Philbin surrounds himself with New England familiarity in Miami

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Philbin surrounds himself with New England familiarity in Miami

FOXBORO -- The Patriots travel to Miami on Sunday, but they won't be the only ones with New England ties.
Springfield, Mass. native Joe Philbin filled his coaching staff with people he worked with in the New England area before he became Miami's coach in January.
He was part of coaching staffs at Northeastern and Harvard before he jumped on an NFL staff. And from his former English professor at Worcester Academy in Mike Sherman, to coaches he worked with at Northeastern, Harvard, and even at local football camps, Philbin has surrounded himself with familiar faces, all who have connections to New England.
"When I was fortunate enough to get this job, I knew it was going to be important to hire, number one, excellent coaches, but number two, people that I could have total trust and faith in, guys that were loyal," said Philbin in a conference call on Wednesday. "That's the first and foremost thing."
So he hired his former high school teacher, Sherman, to be the Dolphins' offensive coordinator, while hiring former Holy Cross defensive coordinator Kevin Coyle to run Miami's defense.
"I'm delighted about having both of them as the coordinators," said Philbin. "Obviously they have double-digit years of experience in the National Football League. Mike's been a proven winning head coach in the National Football League. He was the head coach for six seasons and had five winning seasons, so I think he knows how to build a winner. He's a great resource to have.
"Kevin Coyle's a dedicated professional, and made a nice contribution in 11 years in Cincinnati. He's an unselfish guy and a real pro.
"So, to have both those guys on the staff, I feel very fortunate."
Out of the two coordinators though, Sherman's presence is one that looks to make the most sense. Sherman coached rookie quarterback Ryan Tannehill at Texas A&M, and even though the reunion wasn't necessarily planned, their familiarity with each other has certainly helped the transition.
"I barely knew who Ryan Tannehill was between you, me, and the four walls," said Philbin.
"I think it's helped quite a bit," added Philbin. "Sherman knows how the kid thinks. He knows how the kid acts. I believe the coordinator and the quarterback have to be on the same page, and have to kind of view the game the same way, if you will. That part of the relationship has been helpful, no question."
"I definitely think it helped," said Tannehill in a conference call on Wednesday. "It definitely made my transition easier, in the fact that, I didn't have to learn a full playbook. I had the foundation of it down. And of course we have some new things and new tweaks, and we've built on it along the way. But coming in, having the foundation of it already known, I didn't have to spend the same amount of time learning the plays. I could devote more time to understanding defenses and focusing on the fundamentals and intricacies of the plays, rather than just the concepts in general."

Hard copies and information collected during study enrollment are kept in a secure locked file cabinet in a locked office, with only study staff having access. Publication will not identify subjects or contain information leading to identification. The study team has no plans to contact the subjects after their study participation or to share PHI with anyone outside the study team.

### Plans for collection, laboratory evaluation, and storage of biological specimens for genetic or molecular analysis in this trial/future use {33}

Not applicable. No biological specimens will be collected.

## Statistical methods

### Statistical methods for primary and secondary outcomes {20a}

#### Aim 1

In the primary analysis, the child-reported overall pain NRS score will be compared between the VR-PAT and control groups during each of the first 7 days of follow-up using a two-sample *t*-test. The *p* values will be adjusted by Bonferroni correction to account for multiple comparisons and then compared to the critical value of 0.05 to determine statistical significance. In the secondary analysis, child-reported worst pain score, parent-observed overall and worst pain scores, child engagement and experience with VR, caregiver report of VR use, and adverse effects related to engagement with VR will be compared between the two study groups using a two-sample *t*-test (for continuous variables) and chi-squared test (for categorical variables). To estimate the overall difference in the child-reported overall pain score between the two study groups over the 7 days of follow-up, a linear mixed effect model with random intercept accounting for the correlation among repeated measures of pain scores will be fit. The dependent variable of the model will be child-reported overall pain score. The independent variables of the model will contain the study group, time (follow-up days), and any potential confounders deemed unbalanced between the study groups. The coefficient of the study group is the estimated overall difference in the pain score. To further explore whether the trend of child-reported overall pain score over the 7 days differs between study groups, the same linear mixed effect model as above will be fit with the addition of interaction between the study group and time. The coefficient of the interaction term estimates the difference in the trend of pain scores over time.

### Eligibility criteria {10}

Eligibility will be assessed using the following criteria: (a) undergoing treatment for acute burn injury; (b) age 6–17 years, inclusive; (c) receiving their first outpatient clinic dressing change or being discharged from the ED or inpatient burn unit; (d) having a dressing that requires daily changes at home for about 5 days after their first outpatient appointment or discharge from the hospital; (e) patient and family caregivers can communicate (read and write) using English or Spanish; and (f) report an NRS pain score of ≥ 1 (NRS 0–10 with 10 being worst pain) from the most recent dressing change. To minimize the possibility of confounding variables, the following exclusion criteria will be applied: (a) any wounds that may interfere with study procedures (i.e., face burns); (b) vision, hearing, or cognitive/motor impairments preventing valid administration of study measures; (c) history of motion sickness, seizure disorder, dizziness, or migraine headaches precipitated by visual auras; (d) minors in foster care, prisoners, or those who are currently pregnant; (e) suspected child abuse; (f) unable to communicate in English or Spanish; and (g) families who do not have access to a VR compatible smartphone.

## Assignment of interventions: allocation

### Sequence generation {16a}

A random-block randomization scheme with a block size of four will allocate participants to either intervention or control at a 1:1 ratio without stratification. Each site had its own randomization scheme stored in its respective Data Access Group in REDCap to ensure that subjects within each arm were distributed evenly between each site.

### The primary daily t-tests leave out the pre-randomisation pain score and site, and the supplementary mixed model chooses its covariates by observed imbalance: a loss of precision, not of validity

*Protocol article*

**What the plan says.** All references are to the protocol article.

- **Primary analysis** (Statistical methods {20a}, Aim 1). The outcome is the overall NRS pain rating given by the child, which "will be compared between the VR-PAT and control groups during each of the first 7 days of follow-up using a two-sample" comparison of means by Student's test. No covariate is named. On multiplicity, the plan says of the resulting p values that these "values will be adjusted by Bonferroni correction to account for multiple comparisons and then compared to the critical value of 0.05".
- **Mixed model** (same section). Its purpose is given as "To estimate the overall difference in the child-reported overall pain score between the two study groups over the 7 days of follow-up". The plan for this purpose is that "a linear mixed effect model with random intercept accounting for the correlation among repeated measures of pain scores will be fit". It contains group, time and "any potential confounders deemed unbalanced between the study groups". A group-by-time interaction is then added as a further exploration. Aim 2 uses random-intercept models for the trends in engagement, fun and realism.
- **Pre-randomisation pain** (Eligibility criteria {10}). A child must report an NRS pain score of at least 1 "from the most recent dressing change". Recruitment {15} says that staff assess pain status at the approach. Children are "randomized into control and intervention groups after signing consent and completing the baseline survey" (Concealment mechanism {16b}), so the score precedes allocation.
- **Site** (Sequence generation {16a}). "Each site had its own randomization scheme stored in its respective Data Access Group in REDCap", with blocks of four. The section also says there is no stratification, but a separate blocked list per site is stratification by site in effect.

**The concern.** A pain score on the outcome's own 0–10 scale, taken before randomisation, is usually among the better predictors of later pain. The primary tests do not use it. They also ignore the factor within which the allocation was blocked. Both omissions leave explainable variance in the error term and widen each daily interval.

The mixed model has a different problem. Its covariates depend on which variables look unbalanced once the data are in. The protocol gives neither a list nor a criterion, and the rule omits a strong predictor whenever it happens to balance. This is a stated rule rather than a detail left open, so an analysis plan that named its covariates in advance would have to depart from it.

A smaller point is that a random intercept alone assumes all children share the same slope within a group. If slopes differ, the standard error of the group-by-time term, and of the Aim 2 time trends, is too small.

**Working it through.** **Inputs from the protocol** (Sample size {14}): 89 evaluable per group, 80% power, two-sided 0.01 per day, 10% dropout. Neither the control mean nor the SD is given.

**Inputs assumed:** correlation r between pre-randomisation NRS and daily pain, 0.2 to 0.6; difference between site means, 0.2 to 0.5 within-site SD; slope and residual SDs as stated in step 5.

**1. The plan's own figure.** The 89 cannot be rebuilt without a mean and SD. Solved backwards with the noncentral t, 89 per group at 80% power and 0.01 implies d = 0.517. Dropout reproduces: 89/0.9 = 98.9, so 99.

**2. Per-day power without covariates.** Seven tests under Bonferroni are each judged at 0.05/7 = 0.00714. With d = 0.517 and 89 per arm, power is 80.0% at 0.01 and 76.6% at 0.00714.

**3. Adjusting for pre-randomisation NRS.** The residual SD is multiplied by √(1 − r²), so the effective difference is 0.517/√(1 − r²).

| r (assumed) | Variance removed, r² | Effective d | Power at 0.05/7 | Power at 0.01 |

Philbin enjoys the familiarity he has with his coaching staff, especially with those who aren't coordinators.
"Jimmy Turner, I worked with at Northeastern University, he's coaching our offensive line," said Philbin. "Lou Anarumo is coaching our secondary, I worked with him at Harvard. And I used to work the Holy Cross camp with Kevin Coyle 100 years ago. Ya, we've got quite a few guys from the New England region, no doubt about it."
Bringing those guys in, was just one way that he could return the favor to those who gave him coaching opportunities in the past, helping him get to the NFL.
"It was a great experience at both Northeastern and Harvard," said Philbin. "Barry Gallup, who's the assistant AD at Boston College, was nice enough to give me a job at Northeastern. I was unemployed after going to Ohio University. We went a glamorous 0-for-11 and I didn't have any job. I had four children, and my wife was pregnant, and Barry was good enough to give me a job, and I loved coaching every minute there. I was the offensive coordinator. Barry was excellent to work for. We had a winning season in the Yankee Conference, the first time I think they ever had one there, in '96 I want to say.
"I used to drive by Harvard every single day at work, going to Northeastern, so I cut my commute down about 10 minutes. And Harvard football head coach Tim Murphy's just done a fantastic job there, as you guys know. An excellent and program that he has there. And I really enjoyed that experience as well."

Saturday, Aug. 27: Adding toughness Habs' priority

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Saturday, Aug. 27: Adding toughness Habs' priority

Here are all the links from around the hockey world, and what I’m reading, after a busy morning celebrating my 3-year-old’s birthday at the trampoline park. Yee-ha.

*PHT writer Joey Alfieri says that adding toughness was a big offseason priority for the Montreal Canadiens.

*There’s at least one big fan of the Edmonton Oilers trade that brought defenseman Adam Larsson from the New Jersey Devils, and that fan’s name is Mark Letestu.

*Here’s everything you need to know about the Ice Guardians movie premiering this fall that takes a long, balanced look at the NHL enforcers.

*Roberto Luongo has an alibi for the robbery in Winnipeg with one suspect getting away in goalie equipment, and it’s funny as you would expect it to be.

*CSN Washington takes a look at the New York Rangers in their season previews for the Metro Division.